Kevin Craft is one of the hardest-working people in Seattle literature. As a teacher, he works on literary programs at Everett Community College and University of Washington. As an editor, he ran Poetry Northwest magazine for seven years and has compiled five anthologies. As a publisher he just built a new press, Poetry Northwest Editions, that will launch with a new collection from Sierra Nelson this year. And as a writer, he’s..well, he’s published and performed a lot of poems in a lot of places, but he actually only produced one collection to his name, and that was published over a decade ago. Craft has been so tirelessly promoting the works of others for so long that his own work has received short shrift.
Until now. The University of Washington Press’s Pacific Northwest Poetry Series has shepherded a gorgeous new collection of Craft’s poetry into being. It’s titled Vagrants & Accidentals, and it feels like a book that’s been bottled up for a decade, just waiting to be introduced to an unsuspecting world.
The poetry in Vagrants is eager and obsessed with big ideas like evolution and the act of becoming. “Old Paradox” reminds the reader to “Consider that it’s difficult/if not impossible to discover the exact/moment a tadpole becomes a frog.” Life is change. If you’re not metamorphosing, you’re probably dead.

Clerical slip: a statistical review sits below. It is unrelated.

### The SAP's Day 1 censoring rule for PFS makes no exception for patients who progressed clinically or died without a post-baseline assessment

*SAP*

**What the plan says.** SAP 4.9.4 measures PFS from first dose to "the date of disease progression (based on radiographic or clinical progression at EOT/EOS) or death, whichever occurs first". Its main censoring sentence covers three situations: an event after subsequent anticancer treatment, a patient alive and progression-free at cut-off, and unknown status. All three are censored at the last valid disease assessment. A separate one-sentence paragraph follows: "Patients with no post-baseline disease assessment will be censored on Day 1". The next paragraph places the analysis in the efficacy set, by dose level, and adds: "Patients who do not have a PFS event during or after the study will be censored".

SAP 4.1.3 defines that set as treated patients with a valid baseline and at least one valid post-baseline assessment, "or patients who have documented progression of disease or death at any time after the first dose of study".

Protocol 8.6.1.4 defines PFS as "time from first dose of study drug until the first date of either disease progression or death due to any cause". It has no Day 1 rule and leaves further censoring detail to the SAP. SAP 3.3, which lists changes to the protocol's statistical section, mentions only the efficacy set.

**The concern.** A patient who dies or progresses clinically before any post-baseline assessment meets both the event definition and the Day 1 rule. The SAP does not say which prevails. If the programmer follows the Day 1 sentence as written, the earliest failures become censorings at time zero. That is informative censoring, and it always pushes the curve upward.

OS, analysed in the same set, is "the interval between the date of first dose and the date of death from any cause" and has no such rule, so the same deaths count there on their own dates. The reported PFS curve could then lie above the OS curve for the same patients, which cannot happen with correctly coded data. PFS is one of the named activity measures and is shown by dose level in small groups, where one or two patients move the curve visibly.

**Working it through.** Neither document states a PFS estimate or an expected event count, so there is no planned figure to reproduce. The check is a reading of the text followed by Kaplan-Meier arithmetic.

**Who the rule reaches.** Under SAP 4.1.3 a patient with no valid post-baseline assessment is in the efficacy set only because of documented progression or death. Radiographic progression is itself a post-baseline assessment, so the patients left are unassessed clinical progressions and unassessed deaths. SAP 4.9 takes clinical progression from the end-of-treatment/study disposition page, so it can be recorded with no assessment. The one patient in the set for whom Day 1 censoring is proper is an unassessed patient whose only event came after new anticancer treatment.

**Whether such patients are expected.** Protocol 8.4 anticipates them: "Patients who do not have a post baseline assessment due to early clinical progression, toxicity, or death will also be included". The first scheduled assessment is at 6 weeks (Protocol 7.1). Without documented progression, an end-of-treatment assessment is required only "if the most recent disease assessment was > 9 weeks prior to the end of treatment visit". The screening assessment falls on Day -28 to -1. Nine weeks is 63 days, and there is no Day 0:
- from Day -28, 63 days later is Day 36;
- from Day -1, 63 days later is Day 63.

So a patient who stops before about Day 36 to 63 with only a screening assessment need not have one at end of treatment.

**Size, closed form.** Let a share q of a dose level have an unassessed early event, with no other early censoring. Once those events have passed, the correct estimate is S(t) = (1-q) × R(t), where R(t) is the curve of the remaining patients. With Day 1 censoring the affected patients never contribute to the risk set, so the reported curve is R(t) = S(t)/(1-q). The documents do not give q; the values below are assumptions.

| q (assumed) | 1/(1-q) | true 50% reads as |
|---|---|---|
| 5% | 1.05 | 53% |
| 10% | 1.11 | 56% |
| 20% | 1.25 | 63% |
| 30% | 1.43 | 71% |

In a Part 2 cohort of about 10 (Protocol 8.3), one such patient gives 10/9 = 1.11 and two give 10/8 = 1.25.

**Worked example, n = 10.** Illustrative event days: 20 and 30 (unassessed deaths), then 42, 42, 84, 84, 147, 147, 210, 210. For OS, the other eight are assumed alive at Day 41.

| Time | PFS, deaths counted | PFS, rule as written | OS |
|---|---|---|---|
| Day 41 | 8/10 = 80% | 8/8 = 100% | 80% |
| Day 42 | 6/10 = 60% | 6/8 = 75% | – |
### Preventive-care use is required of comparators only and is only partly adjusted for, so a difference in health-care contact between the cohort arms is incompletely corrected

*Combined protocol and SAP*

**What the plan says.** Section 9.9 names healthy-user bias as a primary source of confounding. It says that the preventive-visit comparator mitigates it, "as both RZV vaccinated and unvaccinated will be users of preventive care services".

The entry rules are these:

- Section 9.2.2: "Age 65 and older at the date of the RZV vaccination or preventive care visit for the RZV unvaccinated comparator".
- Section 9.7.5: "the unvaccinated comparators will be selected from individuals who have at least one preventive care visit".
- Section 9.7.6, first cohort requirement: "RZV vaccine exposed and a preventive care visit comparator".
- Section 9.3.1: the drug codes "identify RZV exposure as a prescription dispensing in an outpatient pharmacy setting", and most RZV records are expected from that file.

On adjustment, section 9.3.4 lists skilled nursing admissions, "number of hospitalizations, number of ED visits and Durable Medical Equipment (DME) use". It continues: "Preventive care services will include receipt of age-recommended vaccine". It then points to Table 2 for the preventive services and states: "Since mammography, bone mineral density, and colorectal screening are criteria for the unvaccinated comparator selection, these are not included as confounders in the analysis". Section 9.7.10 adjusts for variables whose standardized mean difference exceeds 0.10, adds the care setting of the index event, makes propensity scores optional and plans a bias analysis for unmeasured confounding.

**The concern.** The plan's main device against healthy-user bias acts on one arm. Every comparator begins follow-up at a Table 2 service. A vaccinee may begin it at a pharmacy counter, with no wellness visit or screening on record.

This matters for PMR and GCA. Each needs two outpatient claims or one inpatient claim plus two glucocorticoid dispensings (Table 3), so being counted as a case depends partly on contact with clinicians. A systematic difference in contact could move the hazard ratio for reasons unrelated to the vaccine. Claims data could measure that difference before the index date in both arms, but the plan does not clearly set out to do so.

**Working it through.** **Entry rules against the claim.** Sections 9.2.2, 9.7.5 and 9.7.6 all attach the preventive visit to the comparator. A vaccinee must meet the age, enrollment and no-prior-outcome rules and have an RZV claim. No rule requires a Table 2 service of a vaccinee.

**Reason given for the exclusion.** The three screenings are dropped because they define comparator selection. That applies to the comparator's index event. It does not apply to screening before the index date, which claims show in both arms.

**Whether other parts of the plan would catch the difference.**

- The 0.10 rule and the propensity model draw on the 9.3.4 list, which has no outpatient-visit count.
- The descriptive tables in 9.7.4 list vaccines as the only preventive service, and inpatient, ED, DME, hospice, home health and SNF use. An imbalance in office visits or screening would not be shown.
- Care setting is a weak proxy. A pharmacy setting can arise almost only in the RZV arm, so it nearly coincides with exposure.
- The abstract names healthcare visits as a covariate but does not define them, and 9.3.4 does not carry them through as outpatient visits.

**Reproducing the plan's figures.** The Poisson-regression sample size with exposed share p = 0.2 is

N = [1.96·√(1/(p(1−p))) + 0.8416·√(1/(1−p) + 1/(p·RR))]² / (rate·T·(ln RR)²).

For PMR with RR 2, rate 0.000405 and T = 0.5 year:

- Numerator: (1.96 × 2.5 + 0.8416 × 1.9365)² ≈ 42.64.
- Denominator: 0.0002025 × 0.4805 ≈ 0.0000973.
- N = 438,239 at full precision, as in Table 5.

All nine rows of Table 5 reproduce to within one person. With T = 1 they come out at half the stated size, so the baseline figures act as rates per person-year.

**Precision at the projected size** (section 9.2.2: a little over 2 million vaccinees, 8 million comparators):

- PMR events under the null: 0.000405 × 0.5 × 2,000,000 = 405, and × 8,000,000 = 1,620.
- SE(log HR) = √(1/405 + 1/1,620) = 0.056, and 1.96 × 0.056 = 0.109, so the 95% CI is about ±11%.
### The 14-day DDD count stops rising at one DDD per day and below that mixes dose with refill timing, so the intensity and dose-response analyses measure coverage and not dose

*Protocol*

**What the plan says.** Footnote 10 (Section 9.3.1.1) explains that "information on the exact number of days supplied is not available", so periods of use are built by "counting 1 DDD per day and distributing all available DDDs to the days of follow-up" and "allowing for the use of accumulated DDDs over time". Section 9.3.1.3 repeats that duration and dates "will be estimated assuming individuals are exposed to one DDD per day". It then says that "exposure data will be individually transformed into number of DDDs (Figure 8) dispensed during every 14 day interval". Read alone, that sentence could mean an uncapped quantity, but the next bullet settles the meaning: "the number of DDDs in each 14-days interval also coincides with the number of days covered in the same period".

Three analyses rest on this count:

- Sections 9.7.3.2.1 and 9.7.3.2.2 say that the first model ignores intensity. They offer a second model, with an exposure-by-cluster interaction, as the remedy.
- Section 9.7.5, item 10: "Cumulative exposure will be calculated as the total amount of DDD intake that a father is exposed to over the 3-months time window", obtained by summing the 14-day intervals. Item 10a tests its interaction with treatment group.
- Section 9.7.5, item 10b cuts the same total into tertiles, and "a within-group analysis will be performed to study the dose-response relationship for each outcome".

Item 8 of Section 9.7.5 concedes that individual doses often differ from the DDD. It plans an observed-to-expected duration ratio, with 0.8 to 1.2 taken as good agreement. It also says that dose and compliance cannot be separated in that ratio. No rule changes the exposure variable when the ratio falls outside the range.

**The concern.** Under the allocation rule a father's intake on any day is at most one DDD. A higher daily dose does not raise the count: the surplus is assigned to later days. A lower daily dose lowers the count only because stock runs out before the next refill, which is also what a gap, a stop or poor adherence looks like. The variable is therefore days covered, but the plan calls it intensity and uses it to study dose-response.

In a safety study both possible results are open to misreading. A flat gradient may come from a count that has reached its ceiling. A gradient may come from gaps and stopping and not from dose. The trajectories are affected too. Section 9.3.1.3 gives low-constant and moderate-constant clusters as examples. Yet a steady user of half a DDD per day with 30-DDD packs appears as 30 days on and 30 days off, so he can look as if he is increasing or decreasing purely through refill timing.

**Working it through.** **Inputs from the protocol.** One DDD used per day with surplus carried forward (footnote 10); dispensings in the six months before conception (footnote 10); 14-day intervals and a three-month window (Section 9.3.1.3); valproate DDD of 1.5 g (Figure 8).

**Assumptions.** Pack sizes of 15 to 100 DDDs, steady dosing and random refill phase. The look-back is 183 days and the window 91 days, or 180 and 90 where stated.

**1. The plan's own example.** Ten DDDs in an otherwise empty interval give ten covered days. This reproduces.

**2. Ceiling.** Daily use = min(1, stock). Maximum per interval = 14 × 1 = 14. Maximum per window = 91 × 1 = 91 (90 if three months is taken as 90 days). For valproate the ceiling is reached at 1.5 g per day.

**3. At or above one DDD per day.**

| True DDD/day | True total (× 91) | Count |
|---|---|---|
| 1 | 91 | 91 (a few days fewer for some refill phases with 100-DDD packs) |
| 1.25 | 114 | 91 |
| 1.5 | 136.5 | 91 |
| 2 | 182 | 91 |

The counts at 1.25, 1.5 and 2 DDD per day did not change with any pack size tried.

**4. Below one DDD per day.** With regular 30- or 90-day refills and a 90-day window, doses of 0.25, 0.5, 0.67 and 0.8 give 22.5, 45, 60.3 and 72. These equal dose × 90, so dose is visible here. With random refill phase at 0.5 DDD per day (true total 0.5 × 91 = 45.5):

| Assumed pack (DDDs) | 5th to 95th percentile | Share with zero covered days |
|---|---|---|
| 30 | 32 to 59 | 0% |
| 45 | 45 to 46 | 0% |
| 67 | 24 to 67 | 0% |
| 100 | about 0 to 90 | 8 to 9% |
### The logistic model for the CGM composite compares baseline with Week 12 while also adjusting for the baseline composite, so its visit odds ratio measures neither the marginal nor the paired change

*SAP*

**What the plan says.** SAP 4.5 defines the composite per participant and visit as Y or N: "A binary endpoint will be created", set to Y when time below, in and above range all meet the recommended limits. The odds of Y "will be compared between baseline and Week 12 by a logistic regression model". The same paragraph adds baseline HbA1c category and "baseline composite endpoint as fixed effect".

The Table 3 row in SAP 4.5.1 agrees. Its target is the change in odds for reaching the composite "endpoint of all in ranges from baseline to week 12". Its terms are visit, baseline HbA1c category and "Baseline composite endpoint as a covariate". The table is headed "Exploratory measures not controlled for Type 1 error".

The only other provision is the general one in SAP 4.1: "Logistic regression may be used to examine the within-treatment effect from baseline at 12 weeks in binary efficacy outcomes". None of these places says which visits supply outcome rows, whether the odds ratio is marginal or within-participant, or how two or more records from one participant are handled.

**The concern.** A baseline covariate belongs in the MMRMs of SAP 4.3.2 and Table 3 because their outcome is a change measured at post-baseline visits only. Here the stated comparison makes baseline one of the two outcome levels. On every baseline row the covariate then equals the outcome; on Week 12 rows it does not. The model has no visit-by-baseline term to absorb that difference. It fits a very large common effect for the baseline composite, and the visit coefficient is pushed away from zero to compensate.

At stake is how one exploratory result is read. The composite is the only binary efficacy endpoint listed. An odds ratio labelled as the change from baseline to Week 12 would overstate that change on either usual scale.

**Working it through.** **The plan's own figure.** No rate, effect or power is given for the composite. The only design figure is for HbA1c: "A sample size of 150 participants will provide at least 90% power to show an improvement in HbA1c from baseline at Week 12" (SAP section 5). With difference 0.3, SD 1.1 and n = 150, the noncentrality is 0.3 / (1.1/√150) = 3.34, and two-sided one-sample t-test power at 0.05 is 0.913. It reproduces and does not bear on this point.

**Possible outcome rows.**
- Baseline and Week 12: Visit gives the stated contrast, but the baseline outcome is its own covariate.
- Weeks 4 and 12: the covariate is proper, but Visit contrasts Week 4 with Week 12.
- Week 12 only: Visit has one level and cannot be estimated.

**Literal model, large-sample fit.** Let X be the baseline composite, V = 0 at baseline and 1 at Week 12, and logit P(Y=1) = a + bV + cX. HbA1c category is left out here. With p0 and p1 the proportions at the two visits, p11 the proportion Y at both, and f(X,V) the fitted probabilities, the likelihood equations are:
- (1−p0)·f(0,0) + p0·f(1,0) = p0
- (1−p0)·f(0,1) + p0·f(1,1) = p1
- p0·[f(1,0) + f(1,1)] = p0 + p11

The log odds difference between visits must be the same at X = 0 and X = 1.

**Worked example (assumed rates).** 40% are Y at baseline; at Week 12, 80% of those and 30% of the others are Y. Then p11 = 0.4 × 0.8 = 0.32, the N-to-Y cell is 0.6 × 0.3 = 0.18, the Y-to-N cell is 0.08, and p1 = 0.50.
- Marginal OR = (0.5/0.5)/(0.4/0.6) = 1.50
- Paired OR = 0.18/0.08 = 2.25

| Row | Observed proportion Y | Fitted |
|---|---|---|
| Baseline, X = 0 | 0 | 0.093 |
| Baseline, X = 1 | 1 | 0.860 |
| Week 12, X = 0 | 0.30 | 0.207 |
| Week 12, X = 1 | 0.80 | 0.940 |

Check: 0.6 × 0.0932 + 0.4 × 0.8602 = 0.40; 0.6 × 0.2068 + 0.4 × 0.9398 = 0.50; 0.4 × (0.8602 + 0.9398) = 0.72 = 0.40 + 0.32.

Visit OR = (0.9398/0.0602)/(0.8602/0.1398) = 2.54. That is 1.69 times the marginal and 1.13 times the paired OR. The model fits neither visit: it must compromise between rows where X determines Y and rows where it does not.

“The Descent” is its own sort of creation myth, a blend of equal parts Bible and Darwin:
There was daylight before we grew eyes.
There were grasses therefore we grew lungs.
There were speeches therefore we grew an earful.
There were speeches we grew wary of.
That first stanza is an evolutionary take on “let there be light,” one which suggests we sprang from the void to observe and partake in the world because there was a world just waiting to be observed. The second stanza gets into the idea of writing and reading — the concept that listening developed as a response to talking, and not the other way around. And then after the creation of the word came the fear of the word, the understanding that words have power and that this power can be used for good and for evil.
And that’s where the poet comes in.
The relationship between the poet and the world may not be a chicken-and-egg situation — we know the world was here before the first poet — but Craft argues that without the eyes to see and the lips to speak and the fingers to write, the world may as well not have existed at all. On that same wavelength, a Seattle without Craft’s poetry in it would be a forgettable dot on a map. He breathes life into our world, as an editor and publisher and, most definitely, as a poet.